Updated: June 19, 7 a.m.
As I celebrated my first Father's Day with my daughter Eva last year, I hoped to honor my father, Irwin Shaw, with the following article.
One year into fatherhood, I can admit that I've got a long way to go to become the man my father was, but more and more becomes clear as I build a relationship with my daughter throughout her life.
(I also learned that my father was a saint and I have it extremely easy. Thank you Eva!)
The words I wrote last year ring even more true today.
When my father passed years ago, I really never thought I'd appreciate Father's Day again. That was until the birth of my first child last month.
I have often heard stories of how my father sat with me as I cried all night, nearly losing his job due t0 exhaustion. Ultimately, he started his own business, so that he could continue to grow close to his newborn son.
Fortunately, Eva sleeps through the night and I already own my own business, but I still see fatherhood through my dad's eyes.
I remember the many times Dad ditched work to take me to a Met's game, coach my baseball team, launch model rockets or build a Yogi Bear snowman.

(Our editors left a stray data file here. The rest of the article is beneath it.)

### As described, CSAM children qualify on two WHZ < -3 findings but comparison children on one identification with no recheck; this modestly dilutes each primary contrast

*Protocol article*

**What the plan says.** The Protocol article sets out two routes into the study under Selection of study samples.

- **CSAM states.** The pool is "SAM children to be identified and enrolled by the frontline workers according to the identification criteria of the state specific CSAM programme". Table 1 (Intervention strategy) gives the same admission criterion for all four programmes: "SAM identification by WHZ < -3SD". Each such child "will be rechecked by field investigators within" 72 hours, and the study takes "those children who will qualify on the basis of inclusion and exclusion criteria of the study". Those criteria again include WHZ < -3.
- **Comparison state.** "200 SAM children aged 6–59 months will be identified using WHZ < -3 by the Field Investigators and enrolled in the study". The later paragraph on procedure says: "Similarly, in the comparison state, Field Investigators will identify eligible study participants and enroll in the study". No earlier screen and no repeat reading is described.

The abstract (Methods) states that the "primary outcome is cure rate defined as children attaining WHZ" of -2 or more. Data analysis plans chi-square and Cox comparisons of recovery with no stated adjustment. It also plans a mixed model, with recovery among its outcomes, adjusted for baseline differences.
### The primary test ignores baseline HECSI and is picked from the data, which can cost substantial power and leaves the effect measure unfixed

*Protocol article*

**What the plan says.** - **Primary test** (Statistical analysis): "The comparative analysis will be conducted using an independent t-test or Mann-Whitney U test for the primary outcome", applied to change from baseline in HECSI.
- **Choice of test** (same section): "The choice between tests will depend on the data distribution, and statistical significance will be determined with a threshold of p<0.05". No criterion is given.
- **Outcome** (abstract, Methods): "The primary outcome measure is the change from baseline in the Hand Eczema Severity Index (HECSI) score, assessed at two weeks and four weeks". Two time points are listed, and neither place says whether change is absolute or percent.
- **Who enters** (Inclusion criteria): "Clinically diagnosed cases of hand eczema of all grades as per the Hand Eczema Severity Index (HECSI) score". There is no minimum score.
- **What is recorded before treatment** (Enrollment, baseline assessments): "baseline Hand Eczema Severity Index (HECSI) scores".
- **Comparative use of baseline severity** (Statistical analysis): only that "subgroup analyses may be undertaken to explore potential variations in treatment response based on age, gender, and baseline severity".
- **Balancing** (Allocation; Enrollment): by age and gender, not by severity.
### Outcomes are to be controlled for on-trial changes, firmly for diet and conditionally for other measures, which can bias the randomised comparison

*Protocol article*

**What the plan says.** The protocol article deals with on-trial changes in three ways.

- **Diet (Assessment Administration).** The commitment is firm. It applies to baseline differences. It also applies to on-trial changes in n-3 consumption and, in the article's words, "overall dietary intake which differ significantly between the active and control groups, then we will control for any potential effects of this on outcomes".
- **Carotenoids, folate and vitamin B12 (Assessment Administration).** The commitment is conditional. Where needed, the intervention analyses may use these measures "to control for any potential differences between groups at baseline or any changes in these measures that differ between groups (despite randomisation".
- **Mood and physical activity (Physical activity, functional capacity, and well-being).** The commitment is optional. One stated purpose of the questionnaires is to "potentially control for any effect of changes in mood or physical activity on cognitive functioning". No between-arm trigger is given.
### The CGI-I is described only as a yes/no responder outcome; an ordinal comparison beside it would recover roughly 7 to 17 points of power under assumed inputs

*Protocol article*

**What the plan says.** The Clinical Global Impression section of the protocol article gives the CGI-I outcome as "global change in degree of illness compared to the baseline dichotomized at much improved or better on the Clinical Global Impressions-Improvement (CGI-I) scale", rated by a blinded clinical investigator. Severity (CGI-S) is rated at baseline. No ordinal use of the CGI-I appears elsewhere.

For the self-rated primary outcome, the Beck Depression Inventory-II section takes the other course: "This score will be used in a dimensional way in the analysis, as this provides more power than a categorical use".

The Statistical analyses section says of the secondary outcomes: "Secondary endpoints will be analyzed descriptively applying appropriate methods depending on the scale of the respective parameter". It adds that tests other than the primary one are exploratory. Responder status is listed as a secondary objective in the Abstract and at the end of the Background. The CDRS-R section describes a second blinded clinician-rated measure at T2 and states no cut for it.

Staring at my daughter, I find myself contemplating the father I will become.
Will I give her the right advice?
Will I keep my mouth shut when she needs me to?
Will I be there for all her important moments?
Will I playfully embarrass her in public just for sport?
Will I continue to toil for hours on her scout project, even though I realized she left hours ago to go read comic books. (Do kids still read comics?)
Will I be proud of her, no matter what she says or does.
Will I live up to the example my father set?
Thank you Dad, and all the countless other fathers I have known, for answering these questions without ever saying a word.
Like Irwin Shaw, Eva will be first in my thoughts and actions, always.